Sony Corp. has announced that it is to discontinue the domestic distribution of Walkman players for the MiniDisc in September and the Hi-MD disc the following year, the format becoming the latest to succumb to advances in flash memory storage.
MD Walkmans were first released in 1992 and were considered the natural successor to earlier devices designed to play music stored on a cassette tape. The limitations of tape had long been apparent, although the MiniDisc lost out in the race to be the key media to the compact disc and never caught on as thoroughly as its creators had hoped.
And while Sony will continue to produce stereo systems with integral MD players as well as standard MD discs, the format has clearly passed its sell-by date.
In a statement on its Japanese-language website announcing the decision, Sony said, "We have had a lot of customers since the launch of the MD Walkman. Thank you very much."
Deliveries of MiniDisc Walkman units to the United States and Canada were halted in January and the company is planning to discontinue sales in Japan in August an across the rest of Asia before the end of the year.
The announcement of the passing of MiniDisc Walkmans comes just nine months after Sony produced the final cassette tape version of the portable device for the domestic market.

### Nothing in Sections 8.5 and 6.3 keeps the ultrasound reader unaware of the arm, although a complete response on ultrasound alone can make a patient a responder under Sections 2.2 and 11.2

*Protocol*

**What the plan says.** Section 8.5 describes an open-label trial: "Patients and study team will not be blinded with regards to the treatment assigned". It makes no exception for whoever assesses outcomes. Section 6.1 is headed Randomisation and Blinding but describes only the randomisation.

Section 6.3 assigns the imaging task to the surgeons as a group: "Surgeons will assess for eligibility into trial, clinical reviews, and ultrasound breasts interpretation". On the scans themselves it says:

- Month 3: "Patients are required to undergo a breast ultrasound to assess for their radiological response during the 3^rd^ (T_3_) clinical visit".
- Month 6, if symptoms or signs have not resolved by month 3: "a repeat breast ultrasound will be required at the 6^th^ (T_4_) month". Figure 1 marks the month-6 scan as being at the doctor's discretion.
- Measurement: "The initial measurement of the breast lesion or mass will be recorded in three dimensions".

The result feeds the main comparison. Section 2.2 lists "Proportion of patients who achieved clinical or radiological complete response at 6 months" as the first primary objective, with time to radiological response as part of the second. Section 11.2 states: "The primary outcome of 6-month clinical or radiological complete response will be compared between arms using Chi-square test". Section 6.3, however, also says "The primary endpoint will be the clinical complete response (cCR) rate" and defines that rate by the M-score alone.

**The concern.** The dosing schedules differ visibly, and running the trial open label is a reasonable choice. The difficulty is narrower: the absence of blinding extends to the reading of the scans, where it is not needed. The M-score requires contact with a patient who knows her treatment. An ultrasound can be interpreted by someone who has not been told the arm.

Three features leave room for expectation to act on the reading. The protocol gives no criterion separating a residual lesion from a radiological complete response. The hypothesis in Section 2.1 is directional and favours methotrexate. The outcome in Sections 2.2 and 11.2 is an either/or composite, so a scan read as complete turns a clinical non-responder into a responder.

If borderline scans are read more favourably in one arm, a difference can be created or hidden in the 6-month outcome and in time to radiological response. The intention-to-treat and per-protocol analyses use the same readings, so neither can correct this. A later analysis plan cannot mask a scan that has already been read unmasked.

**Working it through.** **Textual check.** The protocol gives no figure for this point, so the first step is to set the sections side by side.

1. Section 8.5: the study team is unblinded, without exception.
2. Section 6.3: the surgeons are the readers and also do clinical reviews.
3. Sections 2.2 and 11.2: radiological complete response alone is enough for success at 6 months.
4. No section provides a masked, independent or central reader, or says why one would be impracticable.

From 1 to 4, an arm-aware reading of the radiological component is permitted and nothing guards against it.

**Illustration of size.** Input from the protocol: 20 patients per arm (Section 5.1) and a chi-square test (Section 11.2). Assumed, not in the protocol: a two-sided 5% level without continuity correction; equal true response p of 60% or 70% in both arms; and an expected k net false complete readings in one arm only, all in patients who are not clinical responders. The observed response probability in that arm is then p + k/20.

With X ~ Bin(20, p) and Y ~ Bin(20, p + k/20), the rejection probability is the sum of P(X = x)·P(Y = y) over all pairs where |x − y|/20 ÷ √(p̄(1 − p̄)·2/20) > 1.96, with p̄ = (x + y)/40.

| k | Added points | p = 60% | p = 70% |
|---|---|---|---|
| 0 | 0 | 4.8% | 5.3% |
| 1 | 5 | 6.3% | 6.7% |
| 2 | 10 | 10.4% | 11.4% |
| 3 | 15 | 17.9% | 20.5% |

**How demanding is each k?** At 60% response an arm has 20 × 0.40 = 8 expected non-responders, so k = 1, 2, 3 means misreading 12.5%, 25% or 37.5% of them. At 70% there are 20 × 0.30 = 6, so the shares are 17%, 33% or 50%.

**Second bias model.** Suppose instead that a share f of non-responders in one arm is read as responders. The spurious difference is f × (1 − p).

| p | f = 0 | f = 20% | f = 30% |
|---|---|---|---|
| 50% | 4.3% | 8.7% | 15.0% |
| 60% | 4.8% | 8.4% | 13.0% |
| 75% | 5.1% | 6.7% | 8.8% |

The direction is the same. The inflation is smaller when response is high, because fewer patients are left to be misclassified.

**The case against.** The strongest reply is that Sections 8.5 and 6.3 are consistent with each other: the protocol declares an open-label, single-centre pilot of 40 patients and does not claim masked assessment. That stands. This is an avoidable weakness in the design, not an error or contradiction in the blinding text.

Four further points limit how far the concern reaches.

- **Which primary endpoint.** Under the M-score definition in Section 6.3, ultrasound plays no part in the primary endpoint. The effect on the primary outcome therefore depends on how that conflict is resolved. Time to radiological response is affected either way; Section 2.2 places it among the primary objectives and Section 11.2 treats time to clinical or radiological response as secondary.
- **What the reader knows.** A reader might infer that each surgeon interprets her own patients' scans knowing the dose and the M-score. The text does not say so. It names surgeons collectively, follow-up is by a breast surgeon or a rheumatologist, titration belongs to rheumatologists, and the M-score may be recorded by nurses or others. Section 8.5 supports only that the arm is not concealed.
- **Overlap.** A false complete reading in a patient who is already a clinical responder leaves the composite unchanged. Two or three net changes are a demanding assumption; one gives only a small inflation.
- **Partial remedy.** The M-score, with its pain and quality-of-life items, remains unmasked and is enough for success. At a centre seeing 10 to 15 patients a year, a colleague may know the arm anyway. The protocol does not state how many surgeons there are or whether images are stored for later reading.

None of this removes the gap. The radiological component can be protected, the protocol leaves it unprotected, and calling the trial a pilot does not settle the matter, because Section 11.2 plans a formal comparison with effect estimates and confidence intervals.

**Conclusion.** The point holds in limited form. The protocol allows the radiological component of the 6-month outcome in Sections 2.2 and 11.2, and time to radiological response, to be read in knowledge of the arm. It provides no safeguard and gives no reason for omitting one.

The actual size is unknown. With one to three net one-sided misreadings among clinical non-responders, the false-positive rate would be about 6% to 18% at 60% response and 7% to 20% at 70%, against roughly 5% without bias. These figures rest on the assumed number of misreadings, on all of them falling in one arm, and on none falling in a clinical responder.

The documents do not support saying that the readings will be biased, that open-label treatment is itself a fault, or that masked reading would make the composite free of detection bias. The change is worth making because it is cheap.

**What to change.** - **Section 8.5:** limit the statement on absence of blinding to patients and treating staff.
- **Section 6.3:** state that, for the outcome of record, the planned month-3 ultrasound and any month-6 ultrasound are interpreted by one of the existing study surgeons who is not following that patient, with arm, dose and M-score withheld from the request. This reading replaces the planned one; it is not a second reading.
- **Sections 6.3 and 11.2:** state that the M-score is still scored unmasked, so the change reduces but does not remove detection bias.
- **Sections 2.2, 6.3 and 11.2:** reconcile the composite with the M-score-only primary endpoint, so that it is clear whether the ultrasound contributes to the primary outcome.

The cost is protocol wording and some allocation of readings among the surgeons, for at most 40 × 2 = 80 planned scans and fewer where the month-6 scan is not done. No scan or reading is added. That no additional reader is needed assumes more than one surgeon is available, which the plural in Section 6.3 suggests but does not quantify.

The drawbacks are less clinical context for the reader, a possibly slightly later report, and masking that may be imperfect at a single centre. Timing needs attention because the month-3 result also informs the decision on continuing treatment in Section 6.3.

Sales had been declining for several years, significantly since the launch of the iPod, but technology finally caught up with the format after the sale of 220 million cassette tape Walkmans around the world in the three decades after it was released in 1979.
The cassette Walkman - and the MiniDisc and CD Discman players that it later spawned - were dreamed up by Nobutoshi Kihara, an engineer in Sony's audio division, in response to a request from Akio Morita, the company's joint chairman, who wanted to be able to listen to operas during his frequent long-haul business flights.
Arguably Sony's most iconic product, the Walkman was not an instant success but it took off when the marketers targeted younger consumers.
The advent of downloadable music with devices that are able to store thousands of songs has signaled the end of the Walkman in tech-savvy Japan and other markets.